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Friday, December 14, 2018

Why Health Professionals Should Speak Out Against False Beliefs on the Internet

Joel T. Wu and Jennifer B. McCormick
AMA J Ethics. 2018;20(11):E1052-1058.
doi: 10.1001/amajethics.2018.1052.

Abstract

Broad dissemination and consumption of false or misleading health information, amplified by the internet, poses risks to public health and problems for both the health care enterprise and the government. In this article, we review government power for, and constitutional limits on, regulating health-related speech, particularly on the internet. We suggest that government regulation can only partially address false or misleading health information dissemination. Drawing on the American Medical Association’s Code of Medical Ethics, we argue that health care professionals have responsibilities to convey truthful information to patients, peers, and communities. Finally, we suggest that all health care professionals have essential roles in helping patients and fellow citizens obtain reliable, evidence-based health information.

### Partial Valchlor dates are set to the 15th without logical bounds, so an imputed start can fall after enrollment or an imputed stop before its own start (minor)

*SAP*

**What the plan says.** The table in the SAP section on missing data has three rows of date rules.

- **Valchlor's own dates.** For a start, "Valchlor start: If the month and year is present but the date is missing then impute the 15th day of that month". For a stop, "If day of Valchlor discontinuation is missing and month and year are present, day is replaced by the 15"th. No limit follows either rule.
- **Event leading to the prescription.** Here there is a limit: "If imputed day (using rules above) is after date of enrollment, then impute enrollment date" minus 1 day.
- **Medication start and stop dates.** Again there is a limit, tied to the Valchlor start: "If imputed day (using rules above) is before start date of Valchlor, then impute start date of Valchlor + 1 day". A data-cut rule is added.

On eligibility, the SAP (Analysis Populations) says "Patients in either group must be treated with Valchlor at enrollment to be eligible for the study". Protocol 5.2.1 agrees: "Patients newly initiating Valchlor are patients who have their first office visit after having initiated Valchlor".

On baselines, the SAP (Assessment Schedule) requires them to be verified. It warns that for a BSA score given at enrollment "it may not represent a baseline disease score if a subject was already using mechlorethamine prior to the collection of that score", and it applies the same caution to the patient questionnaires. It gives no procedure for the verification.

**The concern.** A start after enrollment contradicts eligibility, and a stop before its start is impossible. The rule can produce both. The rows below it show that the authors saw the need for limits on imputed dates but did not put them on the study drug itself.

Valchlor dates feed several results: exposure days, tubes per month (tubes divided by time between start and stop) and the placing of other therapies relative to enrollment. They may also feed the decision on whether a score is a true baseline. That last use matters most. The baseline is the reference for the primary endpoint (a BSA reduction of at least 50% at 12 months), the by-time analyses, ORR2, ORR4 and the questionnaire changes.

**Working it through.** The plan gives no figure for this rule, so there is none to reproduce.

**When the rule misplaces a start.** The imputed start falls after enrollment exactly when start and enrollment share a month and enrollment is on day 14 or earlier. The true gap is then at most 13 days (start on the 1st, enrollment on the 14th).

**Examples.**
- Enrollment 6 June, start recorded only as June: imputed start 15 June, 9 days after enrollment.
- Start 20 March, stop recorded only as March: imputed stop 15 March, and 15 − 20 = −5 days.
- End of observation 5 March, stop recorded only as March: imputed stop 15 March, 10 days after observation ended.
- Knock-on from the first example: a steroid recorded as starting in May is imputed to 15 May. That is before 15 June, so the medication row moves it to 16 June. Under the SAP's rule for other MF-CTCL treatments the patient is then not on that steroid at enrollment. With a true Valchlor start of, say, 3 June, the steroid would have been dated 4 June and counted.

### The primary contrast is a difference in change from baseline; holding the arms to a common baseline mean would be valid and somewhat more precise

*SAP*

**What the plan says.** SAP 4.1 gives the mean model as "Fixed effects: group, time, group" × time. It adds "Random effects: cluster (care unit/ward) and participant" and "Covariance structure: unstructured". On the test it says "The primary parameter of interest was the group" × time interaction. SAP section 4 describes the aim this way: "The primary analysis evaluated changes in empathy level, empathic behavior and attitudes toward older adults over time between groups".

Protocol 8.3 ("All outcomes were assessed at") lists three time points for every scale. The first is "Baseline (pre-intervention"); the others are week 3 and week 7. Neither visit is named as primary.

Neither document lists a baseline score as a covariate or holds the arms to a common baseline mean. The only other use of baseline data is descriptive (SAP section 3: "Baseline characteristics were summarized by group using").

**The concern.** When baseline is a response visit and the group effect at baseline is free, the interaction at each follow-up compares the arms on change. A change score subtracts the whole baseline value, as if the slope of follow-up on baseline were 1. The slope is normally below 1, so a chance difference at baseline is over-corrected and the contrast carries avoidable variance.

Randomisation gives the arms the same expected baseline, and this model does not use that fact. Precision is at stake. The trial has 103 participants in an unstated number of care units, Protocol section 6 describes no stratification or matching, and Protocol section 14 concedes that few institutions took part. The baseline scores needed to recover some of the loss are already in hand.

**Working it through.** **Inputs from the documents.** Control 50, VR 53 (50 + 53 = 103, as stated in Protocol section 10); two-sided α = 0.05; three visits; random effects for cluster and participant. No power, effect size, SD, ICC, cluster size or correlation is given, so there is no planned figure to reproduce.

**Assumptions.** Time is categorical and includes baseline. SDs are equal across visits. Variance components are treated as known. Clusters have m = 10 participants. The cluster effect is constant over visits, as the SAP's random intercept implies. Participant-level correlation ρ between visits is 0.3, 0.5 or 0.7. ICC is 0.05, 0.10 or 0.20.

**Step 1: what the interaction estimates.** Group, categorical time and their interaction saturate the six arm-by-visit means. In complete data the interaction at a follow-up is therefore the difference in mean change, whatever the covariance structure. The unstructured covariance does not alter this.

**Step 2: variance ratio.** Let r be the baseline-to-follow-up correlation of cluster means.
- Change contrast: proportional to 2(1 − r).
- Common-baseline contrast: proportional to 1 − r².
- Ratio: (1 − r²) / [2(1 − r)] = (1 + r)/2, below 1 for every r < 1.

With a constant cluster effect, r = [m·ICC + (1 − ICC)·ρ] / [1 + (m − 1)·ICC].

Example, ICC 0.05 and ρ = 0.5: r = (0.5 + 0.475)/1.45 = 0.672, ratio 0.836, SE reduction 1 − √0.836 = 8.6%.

Here is an excerpt:

We would suggest that health care professionals have an ethical obligation to correct false or misleading health information, share truthful health information, and direct people to reliable sources of health information within their communities and spheres of influence. After all, health and well-being are values shared by almost everyone. Principle V of the AMA Principles of Ethics states: “A physician shall continue to study, apply, and advance scientific knowledge, maintain a commitment to medical education, make relevant information available to patients, colleagues, and the public, obtain consultation, and use the talents of other health professionals when indicated” (italics added). And Principle VII states: “A physician shall recognize a responsibility to participate in activities contributing to the improvement of the community and the betterment of public health” (italics added). Taken together, these principles articulate an ethical obligation to make relevant information available to the public to improve community and public health. In the modern information age, wherein the unconstrained and largely unregulated proliferation of false health information is enabled by the internet and medical knowledge is no longer privileged, these 2 principles have a special weight and relevance.
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